Thursday, October 18, 2007

A simple Amish breakfast...

Oatmeal is one of my favorite foods. I ate so much of this stuff when I was growing up, you would think I'd never want to taste it again! But that's not the case. I guess there was enough of a variety with bagels, grits, and Dad's omelets to keep me from becoming anti-oatmeal.

One of my biggest disappointments after going gluten-free was the fact that oatmeal could become so easily contaminated with gluten during processing, that it was off limits to most folks. I think I was more sad about oatmeal than I was about "gluteny" pizza crusts.

One reason I like oatmeal is because I have family history of heart disease and high "bad" cholesterol levels (which unfortunately has trickled down to me!) and oatmeal is one of those foods that most people can eat without worry. It is actually good for your heart and even helps beat those pesky cholesterol levels.

The other reason I like oatmeal is that it's just plain good. Warm. Comforting. Homey.

When we were in Lancaster Co. a few weeks ago, Sara Stoltzfus, our hostess at Stony Hill Barn, made a wonderful breakfast, she simply called "baked oatmeal." As Sara brought the dish to the kitchen table of the B&B, the aroma was heavenly. It smelled so delicious that I actually snuck a bite of it when no one was looking! Thankfully, I didn't get sick. I am more inclined to think that I may have a wheat sensitivity, rather than gluten-intolerance, but I think the safest way to stay away from wheat is to adhere to the GF diet. At any rate, Sara was kind enough to share her recipe with me!

I've made it twice just this week. Tuesday, when I was at home with a migraine, I didn't really feel like eating, yet I craved that baked oatmeal. So that's what I ate all day. I ate it for a late breakfast and then had another small serving a couple of hours before dinner. All I can say is gluten-free oatmeal is a treasure! It's worth every penny!!

I don't think I could tire from this oatmeal. To serve, I drizzle about 2 tsp. of maple syrup over my bowl. Michael likes his baked oatmeal crumbled in a bowl with milk poured over. You could embellish this recipe with a variety of yummy stuff: raisins, chocolate chips, walnuts, apples, cinnamon, pumpkin puree, etc....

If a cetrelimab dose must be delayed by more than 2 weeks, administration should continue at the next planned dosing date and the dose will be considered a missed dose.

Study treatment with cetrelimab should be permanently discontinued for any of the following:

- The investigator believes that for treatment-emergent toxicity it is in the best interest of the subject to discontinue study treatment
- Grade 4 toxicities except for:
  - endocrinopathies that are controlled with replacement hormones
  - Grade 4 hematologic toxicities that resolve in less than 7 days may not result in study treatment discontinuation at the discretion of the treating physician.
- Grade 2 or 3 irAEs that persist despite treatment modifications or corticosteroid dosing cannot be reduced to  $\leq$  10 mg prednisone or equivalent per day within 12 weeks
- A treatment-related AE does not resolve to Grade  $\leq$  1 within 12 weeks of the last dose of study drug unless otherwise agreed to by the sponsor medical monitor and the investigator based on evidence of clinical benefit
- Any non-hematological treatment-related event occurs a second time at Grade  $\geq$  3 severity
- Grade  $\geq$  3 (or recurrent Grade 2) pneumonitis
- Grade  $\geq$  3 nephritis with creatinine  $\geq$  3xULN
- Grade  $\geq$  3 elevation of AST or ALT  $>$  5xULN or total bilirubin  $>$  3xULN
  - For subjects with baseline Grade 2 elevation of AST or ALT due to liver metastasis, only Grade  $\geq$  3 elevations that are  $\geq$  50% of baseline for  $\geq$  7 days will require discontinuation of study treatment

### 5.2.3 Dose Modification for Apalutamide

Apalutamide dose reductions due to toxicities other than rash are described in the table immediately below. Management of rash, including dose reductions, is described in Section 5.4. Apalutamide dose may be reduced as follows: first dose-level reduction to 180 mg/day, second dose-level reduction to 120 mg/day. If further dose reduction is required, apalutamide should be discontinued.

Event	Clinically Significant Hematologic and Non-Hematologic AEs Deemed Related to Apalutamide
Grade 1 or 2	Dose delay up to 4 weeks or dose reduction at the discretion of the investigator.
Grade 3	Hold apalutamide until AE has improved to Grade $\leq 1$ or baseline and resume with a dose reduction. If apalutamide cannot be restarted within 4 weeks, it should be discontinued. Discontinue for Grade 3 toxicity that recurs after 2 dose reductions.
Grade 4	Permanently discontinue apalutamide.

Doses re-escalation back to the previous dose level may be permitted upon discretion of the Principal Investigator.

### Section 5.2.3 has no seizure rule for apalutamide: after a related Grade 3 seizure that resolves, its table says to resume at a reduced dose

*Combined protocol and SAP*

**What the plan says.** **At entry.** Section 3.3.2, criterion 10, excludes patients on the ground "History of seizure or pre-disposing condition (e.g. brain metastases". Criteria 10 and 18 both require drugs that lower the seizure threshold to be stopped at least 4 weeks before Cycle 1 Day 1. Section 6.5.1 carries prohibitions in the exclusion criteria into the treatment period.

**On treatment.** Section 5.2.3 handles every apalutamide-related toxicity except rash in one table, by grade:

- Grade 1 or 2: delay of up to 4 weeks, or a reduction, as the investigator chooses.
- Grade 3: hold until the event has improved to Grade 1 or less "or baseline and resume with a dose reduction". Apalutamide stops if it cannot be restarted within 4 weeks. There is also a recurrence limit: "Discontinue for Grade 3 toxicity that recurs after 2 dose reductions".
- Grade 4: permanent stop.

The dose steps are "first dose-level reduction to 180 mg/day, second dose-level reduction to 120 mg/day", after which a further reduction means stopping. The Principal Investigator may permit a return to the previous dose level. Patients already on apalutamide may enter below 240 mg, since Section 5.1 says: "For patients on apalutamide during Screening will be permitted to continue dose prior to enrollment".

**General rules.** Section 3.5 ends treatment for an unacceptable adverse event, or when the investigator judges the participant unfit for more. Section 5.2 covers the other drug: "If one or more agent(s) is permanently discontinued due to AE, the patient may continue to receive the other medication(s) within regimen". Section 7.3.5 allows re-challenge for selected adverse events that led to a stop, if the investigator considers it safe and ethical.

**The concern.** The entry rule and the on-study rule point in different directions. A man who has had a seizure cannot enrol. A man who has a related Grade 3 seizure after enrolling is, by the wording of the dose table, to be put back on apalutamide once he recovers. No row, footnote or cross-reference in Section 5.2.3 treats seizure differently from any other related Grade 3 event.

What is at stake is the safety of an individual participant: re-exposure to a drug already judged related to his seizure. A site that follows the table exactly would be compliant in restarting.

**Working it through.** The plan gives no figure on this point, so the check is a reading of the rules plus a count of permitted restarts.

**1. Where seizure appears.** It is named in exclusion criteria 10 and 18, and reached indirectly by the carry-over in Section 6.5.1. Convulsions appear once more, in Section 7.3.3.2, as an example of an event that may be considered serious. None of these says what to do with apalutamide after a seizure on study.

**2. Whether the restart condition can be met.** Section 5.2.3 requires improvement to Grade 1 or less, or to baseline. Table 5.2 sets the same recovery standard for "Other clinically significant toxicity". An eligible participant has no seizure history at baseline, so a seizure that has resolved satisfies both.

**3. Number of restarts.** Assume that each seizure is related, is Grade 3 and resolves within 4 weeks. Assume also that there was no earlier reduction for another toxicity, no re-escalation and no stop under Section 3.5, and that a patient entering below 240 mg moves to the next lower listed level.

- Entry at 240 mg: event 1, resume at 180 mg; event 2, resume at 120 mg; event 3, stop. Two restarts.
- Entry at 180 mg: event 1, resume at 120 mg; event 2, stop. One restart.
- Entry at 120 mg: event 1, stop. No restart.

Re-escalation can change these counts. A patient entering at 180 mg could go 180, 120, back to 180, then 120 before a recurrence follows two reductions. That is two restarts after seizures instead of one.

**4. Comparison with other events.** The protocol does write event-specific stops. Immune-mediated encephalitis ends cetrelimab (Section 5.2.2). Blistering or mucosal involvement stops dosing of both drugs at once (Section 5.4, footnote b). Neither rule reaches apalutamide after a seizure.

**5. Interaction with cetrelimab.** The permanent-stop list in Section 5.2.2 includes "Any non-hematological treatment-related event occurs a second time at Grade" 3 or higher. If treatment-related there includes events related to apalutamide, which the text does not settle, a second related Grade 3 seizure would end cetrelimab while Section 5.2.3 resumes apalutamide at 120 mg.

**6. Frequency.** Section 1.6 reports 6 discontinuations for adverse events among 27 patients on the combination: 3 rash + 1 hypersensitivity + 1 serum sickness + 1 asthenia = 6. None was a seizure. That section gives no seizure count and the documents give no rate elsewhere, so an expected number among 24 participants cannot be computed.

But before you embellish it, try the recipe as it is. Sometimes, the simplicity of a dish is what makes it best of all. Mark Bittman would be proud. This is definitely minimalist cooking!

If you are gluten intolerant and you do not have access to gluten-free oatmeal, try this wonderful recipe with flaked or a cooked batch of quinoa. I would love to know what the results are like.

Sara's Baked Oatmeal

  • ½ cup melted butter
  • 1 cup brown sugar
  • 2 eggs, gently whisked
  • 3 cups certified gluten-free oatmeal, or flaked quinoa
  • 2 tsp. baking powder
  • 1 tsp. salt
  • 1 cup milk

Mix all ingredients and put in a greased baking dish. Bake at 350° for 40 minutes.

NOTE: Incidentally, I did change two things in this recipe. BUT it was only to cut back on the fat and sugar. I used 1/4 cup of Smart Balance Omega 3 oil, in place of the 1/2 cup of butter, and I cut the brown sugar down to 1/2 cup. Michael said it tasted just like Sara's... so if you're watching fat and sugar intake, cutting down on those amounts did not affect the wonderful taste of this dish!

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